Have You Ever Asked Your Church Elders to Visit and Pray with You?

One of the blessings of being a pastor is the opportunity to be part of a team of elders who visit church members in their homes for the purpose of ministering the Word and praying with them in times of suffering. Sadly, many church elders forgo this blessing and many believers do not request these kind of visits from their shepherds. Perhaps this neglect is rooted in ignorance and misunderstanding of the admonition and comfort found in the book of James.

Is anyone among you suffering? Let him pray. Is anyone cheerful? Let him sing praise. Is anyone among you sick? Let him call for the elders of the church, and let them pray over him, anointing him with oil in the name of the Lord.And the prayer of faith will save the one who is sick, and the Lord will raise him up. And if he has committed sins, he will be forgiven. Therefore, confess your sins to one another and pray for one another, that you may be healed. The prayer of a righteous person has great power as it is working. Elijah was a man with a nature like ours, and he prayed fervently that it might not rain, and for three years and six months it did not rain on the earth. Then he prayed again, and heaven gave rain, and the earth bore its fruit.

James 5:13-18

Every verse in the above paragraph contains an explicit reference to prayer. Prayer, however, is not a discipline that James merely taught. He lived it. According to church history, he spent so much time in prayer that his knees became as calloused as those of a camel.[1] In today’s reading, “Old Camel-Knees” clarifies that one way we trust God in times of suffering is by calling our church shepherds to visit and pray with us and for us.

Following quick-fire exhortations to the suffering to pray, and to the cheerful to sing (see 5:13), James instructs the sick to “call for the elders of the church” to come to their home, or hospital, to pray. The word sick refers to bodily weakness but may denote any kind of weakness, whether mental, moral, or spiritual. James places the initiative on the sick person themselves to “call”—if possible. “Pray” is the central verb, the specific activity of the elders, while “anointing” is an activity secondary to praying. The oil is probably simple olive oil, an oil commonly used to honor guests. In this context, the oil probably symbolizes the presence of the Spirit and the healing power of God. James does not regard the oil itself as a healing agent or the anointing as possessing magical power; it is “the prayer of faith” that heals (v. 15).

The prayer of faith produces three results. First, the troubled believer may be restored, which may include physical healing, if God wills: “And the prayer of faith will save the one who is sick, and the Lord will raise him up” (5:15). Second, if spiritual healing is necessary, God will use physical pain to lead the sufferer to confess their sin with a broken spirit. As a result, their sins “will be forgiven” (v. 15). Third, if the sickness results from sin, which is not always the case (see John 9:1–3), repentance will yield practical righteousness. The “righteous person” (James 5:16) is not someone who never sins but someone who, when they sin, humbly deals with their offense. When this kind of person offers the prayer of faith, it “has great power” (v. 16).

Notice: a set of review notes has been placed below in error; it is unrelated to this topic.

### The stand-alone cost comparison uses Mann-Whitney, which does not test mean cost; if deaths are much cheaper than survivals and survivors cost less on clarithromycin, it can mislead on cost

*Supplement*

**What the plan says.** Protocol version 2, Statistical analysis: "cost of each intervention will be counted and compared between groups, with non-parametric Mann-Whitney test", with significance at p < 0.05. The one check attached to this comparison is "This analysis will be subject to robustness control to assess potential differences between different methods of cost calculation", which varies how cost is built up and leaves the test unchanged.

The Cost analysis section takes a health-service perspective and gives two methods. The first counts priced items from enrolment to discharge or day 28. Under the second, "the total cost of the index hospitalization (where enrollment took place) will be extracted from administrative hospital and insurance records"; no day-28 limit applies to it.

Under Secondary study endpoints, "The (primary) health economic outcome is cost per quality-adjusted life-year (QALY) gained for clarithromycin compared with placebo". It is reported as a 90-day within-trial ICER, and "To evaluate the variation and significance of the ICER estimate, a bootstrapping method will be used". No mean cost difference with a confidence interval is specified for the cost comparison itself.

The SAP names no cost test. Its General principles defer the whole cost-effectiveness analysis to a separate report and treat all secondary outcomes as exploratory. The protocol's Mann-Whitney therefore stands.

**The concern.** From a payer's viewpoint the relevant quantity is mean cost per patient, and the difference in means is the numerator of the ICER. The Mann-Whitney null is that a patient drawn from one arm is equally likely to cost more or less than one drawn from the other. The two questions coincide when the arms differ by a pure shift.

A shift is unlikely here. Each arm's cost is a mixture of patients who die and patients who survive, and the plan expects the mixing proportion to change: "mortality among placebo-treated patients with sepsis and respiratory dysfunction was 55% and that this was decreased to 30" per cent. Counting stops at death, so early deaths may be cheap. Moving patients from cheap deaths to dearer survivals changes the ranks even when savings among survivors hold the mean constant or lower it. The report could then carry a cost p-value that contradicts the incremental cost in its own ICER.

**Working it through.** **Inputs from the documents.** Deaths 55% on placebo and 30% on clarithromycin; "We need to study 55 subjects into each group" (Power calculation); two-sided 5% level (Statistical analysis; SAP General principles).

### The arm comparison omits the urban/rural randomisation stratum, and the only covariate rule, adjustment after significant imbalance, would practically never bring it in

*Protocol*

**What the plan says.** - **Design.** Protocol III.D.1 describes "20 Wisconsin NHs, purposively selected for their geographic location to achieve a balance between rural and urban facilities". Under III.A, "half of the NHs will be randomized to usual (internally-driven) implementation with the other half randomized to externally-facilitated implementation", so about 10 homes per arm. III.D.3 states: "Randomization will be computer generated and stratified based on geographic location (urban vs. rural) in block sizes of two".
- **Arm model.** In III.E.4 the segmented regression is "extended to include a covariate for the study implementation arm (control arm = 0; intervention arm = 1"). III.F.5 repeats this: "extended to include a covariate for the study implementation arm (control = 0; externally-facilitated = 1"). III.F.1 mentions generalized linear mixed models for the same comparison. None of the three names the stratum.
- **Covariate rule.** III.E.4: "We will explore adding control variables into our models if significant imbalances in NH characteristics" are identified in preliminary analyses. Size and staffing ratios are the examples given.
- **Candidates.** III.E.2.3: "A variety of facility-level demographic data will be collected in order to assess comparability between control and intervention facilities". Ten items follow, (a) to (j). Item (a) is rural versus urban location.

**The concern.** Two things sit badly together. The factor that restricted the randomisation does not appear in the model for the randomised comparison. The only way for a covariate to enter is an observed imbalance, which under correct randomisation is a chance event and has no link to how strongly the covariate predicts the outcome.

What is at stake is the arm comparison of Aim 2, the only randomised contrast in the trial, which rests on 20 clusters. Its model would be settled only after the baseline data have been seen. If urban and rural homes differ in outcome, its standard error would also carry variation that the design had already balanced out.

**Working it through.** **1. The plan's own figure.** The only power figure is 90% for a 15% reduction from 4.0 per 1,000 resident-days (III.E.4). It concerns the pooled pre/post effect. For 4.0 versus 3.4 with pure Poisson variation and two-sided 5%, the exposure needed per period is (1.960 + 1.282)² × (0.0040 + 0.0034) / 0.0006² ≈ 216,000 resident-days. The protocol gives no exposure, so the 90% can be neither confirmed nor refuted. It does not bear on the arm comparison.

Suffering should always drive us to pray for ourselves, but it should also compel us to reach out to our church shepherds. Prayer ministry is a gracious provision from the Lord in times of sickness and pain and one of the beautiful features of God’s design for his church.

  • TALK TO YOURSELF. J. C. Ryle wrote, “We should cultivate the habit of expecting answers to our prayers. We should do like the merchant who sends his ships to sea. We should not be satisfied, unless we see some return.”[2] When you pray, do you have the expectation of the merchant? Why or why not?
  • TALK TO GOD. Read Psalm 66:18. Do you have any unconfessed sin that you need to talk to the Lord about?
  • TALK TO OTHERS. Are you sick? Why not call the elders of your church and ask them to come to minister the Word and pray with you? Are you a church elder? Consider teaching this Scripture and making sure your flock understands your desire to serve them in this way.

*Adapted from REMADE: Embracing Your Complete Identity in Christ

[1] Matt Erickson, “Old Camel Knees: A Brief Reflection on the Remarkable Prayer Life of James the Just,” Renovate (blog), August 29, 2019, https://mwerickson.com/2019/08/29/old-camel-knees-a-brief-reflection-on-the-remarkable- prayer- life-of- james- the- just/.

[2] John Charles Ryle, “Prayer,” in Practical Religion: New and Revised Edition (London: 1900), 91. Available online as “A Call to Prayer” at https://www.monergism.com/call-prayer.

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